There’s something to be said about the popularity of sports movies, a genre that has made its name with heartwarming tales of misfits working together towards miraculous wins. Most sports films leave the audience with a sense of satisfaction. You know the story: The wise mentor coaxes talent out of an underdog team of misfits and ultimately leads them to victory. There’s a formula to these films, and it works every time: “Remember the Titans,” “A League of Their Own,” “Hoosiers,” “Field of Dreams” and “Rocky,” to name a few, are crowd-pleasers even in their predictability.

When I entered the theater to see “The Way Back,” I incorrectly assumed that it would be a typical sports movie. To be fair, there are a number of classic sports movie elements present throughout: a struggling misfit basketball team, montages that show their improvement and slow motion action shots. Director Gavin O’Connor (“Miracle”) is a sports movie veteran, and he knows how to play the genre well. But what sets “The Way Back” apart is its focus beyond basketball and into the deep humanity of addiction, grief and recovery.

This exploration of human resilience is centered around Jack Cunningham (Ben Affleck, “Gone Girl”), a construction worker who is offered a job as the head coach of the Bishop Hayes High School's basketball team. In high school, Jack was Bishop Hayes’s star player, leading his team to victory and multiple championships. Now, he’s an alcoholic who spends nights getting so drunk that he has to be carried home from the bar.

His coaching doesn’t follow the typical sports movie format. Jack is not a wise mentor or a steady rock for his struggling team to latch onto. He’s volatile and foul-mouthed, with a tendency to yell at referees and push people too far. His life is unstable, but he drinks with rhythmic ease. Still, Jack’s ties to the team are essential to its success; as the team starts winning games, his life starts to stabilize, his moods become more sedated and his drinking is less destructive. However, just because sports can temporarily improve life does not mean that they can fix it entirely. While most sports movies avoid this truth entirely, this is a fact that “The Way Back” openly acknowledges.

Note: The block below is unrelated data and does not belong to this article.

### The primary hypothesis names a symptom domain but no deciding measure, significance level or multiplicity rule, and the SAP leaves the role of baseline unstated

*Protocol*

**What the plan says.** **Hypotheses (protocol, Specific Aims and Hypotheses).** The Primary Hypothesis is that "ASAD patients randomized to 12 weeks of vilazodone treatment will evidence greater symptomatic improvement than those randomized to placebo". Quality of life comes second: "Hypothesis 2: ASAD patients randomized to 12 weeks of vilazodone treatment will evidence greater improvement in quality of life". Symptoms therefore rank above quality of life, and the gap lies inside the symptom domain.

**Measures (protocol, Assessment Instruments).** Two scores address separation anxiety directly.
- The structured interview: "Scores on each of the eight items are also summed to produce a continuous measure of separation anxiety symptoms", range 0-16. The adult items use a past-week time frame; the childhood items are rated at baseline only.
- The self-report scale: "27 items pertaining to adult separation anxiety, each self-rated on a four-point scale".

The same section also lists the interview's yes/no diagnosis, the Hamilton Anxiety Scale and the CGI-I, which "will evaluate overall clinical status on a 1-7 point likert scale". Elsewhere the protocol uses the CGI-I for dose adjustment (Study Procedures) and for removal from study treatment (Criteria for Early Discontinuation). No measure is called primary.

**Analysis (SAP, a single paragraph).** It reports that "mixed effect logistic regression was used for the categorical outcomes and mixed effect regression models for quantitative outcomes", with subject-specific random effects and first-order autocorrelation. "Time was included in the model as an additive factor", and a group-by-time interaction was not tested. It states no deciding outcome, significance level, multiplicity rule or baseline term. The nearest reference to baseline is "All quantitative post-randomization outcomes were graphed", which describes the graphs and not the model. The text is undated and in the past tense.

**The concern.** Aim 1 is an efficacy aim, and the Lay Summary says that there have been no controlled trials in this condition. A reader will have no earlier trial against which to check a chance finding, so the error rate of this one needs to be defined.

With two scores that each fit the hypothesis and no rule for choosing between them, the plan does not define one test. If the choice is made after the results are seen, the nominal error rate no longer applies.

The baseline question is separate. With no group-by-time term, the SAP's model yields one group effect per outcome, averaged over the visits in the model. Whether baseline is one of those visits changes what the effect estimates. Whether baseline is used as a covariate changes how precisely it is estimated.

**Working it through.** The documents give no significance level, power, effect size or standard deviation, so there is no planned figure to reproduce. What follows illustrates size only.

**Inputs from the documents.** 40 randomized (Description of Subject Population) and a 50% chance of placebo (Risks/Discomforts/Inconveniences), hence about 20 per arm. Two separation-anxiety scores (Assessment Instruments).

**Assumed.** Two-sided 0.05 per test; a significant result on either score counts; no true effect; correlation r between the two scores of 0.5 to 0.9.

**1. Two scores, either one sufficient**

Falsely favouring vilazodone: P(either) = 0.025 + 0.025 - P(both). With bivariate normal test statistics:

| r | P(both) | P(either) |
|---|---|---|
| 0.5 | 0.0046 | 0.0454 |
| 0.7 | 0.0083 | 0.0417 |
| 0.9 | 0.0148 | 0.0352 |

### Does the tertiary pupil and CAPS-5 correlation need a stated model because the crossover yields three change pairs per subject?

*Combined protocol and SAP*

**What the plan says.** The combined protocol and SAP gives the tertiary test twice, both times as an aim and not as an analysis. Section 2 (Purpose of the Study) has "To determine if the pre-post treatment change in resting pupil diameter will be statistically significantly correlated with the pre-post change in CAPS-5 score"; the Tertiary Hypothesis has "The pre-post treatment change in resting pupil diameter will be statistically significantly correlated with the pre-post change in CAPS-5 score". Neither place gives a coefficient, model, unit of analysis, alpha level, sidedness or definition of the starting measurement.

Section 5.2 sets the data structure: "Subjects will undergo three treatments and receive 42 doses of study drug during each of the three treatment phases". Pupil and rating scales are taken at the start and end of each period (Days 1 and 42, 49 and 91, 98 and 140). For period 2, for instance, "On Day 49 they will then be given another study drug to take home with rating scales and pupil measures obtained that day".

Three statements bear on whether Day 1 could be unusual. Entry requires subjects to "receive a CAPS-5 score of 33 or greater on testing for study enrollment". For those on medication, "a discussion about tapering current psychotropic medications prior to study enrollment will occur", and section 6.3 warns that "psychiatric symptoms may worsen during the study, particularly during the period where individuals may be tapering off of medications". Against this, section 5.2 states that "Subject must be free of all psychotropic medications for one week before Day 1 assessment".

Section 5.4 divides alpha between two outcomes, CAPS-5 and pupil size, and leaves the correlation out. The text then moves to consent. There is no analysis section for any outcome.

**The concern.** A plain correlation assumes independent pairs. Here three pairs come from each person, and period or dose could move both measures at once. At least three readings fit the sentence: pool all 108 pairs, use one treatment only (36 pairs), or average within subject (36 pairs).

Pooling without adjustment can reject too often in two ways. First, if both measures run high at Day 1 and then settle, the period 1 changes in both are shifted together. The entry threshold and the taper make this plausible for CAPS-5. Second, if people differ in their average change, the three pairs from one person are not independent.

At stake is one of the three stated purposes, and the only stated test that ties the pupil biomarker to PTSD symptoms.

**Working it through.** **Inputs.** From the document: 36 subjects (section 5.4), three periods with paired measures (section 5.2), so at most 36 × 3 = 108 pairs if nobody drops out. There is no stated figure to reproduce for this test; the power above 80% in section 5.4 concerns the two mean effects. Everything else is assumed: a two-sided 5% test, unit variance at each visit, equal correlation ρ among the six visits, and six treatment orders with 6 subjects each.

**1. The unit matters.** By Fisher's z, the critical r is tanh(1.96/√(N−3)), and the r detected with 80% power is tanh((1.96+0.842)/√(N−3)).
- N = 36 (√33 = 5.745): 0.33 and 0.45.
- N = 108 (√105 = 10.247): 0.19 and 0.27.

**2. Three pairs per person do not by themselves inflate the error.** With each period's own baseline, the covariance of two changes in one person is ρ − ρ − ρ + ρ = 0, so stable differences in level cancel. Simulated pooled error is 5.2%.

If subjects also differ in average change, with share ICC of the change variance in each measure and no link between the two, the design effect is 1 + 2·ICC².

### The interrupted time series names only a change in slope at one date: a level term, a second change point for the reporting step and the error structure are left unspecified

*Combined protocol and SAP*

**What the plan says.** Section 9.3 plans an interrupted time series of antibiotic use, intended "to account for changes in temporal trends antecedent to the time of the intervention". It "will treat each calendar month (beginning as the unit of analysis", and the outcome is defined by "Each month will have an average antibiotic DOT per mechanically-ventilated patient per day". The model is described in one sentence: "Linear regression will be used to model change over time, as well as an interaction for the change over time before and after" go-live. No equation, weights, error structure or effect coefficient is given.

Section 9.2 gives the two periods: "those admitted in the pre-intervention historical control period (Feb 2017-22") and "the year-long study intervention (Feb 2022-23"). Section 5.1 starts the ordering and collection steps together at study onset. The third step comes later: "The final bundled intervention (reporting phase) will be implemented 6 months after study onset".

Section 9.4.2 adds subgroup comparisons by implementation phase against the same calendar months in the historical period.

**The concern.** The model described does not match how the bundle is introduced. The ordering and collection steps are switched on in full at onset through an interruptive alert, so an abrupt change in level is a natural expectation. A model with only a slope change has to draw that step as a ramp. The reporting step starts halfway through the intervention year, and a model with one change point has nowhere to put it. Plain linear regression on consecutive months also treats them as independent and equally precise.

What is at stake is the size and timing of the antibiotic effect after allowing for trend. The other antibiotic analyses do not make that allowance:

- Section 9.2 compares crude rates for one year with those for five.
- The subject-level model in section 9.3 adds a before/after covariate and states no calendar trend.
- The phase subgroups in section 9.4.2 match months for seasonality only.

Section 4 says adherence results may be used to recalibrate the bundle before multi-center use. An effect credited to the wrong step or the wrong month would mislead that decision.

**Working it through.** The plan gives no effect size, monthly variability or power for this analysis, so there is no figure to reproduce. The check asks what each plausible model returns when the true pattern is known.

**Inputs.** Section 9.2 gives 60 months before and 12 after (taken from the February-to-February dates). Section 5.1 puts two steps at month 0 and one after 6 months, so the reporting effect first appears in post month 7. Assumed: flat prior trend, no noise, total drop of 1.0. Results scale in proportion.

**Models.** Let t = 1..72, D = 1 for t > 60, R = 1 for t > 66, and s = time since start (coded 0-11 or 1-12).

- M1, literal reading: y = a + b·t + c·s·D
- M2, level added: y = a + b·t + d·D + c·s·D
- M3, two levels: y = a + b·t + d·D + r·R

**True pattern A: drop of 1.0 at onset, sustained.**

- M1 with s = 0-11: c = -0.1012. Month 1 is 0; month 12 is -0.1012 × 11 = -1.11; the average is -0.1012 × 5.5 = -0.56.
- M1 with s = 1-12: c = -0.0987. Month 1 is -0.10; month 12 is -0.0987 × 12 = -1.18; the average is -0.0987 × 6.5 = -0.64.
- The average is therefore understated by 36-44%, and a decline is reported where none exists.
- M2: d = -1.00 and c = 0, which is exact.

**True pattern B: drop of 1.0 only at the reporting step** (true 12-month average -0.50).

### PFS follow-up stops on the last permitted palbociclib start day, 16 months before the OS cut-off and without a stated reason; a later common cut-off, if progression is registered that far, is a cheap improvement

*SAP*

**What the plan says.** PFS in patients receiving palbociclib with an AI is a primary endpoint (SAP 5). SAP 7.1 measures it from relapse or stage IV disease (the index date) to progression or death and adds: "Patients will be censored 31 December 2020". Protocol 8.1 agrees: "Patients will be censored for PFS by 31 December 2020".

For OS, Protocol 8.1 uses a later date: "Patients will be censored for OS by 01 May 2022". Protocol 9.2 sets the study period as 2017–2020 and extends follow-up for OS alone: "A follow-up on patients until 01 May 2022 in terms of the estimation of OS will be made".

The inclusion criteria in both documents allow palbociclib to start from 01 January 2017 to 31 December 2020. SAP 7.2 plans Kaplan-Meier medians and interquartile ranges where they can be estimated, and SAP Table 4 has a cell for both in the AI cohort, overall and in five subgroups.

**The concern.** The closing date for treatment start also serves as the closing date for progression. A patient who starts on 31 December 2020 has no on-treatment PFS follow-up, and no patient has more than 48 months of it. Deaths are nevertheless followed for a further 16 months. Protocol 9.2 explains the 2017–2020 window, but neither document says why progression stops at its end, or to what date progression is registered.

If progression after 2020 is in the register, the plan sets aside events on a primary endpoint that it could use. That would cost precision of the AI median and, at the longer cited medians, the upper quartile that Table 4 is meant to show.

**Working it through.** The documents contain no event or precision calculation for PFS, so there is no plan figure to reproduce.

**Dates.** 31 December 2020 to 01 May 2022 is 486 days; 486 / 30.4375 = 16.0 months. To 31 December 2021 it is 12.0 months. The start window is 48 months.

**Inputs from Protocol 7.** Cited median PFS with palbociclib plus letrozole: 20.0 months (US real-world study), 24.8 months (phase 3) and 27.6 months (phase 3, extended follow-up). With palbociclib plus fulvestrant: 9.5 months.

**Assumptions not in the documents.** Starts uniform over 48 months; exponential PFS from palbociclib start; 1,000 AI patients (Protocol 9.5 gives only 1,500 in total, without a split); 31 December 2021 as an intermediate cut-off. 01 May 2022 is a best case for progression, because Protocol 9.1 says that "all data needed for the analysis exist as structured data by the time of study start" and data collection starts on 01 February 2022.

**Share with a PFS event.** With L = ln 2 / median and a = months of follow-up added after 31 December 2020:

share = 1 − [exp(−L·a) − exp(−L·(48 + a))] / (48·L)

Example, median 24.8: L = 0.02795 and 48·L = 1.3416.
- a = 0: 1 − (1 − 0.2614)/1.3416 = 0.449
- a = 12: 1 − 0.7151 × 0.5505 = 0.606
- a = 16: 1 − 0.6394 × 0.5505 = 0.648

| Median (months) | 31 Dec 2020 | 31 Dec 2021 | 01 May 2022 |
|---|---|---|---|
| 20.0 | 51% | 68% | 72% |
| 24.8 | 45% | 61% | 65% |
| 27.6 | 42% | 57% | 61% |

The ten Bishop Hayes Varsity players have different personalities, but are united by their love for the game. At first, Jack seems embarrassed by his team, embarrassed by their pregame dancing ritual and the fact that they keep losing games. But as time passes, he clearly starts to see himself in these kids. Whether he’s encouraging shy but talented point guard Brandon (Brandon Wilson, “Little Monk”) to step into a leadership position, or hypocritically chastising center Marcus (Melvin Gregg, “American Vandal”) for his vulgar language, he tries to help them forge a positive path to their future. He inspires his players with mantras and mentalities, asking his team the most important question after every game, win or lose: “What did we learn about ourselves last night?” Like most sports movies, you become quickly attached to the team and their success. You wince when the opposing team dunks savagely on an unprepared center. You cheer when one of the players sinks a three-point shot that swishes through the net with a satisfying whoosh. These players are not just a group of high school kids in blue jerseys — they’re your team now.

All the while, there is a slow reveal of details about Jack’s past, giving us a gradual understanding of the full picture. Jack’s struggle and hidden motivations are so engrossing that at times you almost forget that this is a movie about basketball — a feat that can be credited to Affleck’s performance. His execution is captivating, in his trembling fingers or the subtle slurring of his words when he is drunk. Affleck himself has had numerous public struggles with addiction and mental health in previous years, and has cited this project as a kind of therapy for him. Affleck is fully committed to the role, and this passion gives Jack a thrilling spark in a film full of muted colors and heavy themes.

Over the course of his season with Bishop Hayes, Jack gives the team a lot of advice, good and bad. At one of the first games, Jack sends the wrong message, encouraging his team to play dirty. By the end, he’s encouraging them in a different way, creating mantras about working together as a true team and playing with a chip on your shoulder. Watching his messages change is gratifying, even if it’s predictable. “All the little things add up,” he starts to tell his team. Rather than focus on the big things you can’t change, try to fix the small things that you can. These messages go beyond sports, into the realm of human problems that “The Way Back” navigates so comfortably. By the end, you don’t care as much about who won the playoffs as you do about what the players, and their imperfect coach, learned about themselves in the process.

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